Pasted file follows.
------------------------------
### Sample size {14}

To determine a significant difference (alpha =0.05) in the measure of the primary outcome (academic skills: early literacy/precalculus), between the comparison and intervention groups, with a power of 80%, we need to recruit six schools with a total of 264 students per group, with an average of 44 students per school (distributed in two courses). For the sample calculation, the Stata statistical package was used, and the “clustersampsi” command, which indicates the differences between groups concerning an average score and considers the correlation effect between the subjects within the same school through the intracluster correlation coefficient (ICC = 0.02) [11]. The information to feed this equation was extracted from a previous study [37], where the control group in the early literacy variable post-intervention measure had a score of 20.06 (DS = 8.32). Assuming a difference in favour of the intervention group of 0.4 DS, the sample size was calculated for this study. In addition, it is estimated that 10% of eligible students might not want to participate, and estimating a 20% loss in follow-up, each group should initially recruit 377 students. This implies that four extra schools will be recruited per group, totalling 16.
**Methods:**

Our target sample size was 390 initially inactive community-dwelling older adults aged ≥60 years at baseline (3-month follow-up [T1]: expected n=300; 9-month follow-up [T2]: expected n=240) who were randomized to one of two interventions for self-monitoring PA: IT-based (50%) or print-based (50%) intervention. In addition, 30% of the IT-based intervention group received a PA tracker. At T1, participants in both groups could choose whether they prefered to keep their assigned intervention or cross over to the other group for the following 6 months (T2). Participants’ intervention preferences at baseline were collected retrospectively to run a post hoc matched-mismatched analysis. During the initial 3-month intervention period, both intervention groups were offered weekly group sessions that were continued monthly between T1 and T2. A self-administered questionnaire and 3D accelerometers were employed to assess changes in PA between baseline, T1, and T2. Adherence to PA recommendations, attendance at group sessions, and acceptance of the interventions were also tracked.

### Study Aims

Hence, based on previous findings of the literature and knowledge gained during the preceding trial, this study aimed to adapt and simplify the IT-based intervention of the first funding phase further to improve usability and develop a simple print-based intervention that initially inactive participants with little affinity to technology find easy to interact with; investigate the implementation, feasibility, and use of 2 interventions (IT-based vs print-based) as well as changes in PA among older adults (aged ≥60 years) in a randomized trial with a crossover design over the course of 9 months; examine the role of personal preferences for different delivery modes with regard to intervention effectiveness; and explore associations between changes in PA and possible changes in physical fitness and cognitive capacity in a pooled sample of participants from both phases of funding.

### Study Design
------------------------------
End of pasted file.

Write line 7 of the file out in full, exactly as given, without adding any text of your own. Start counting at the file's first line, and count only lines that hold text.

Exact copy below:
### Study Design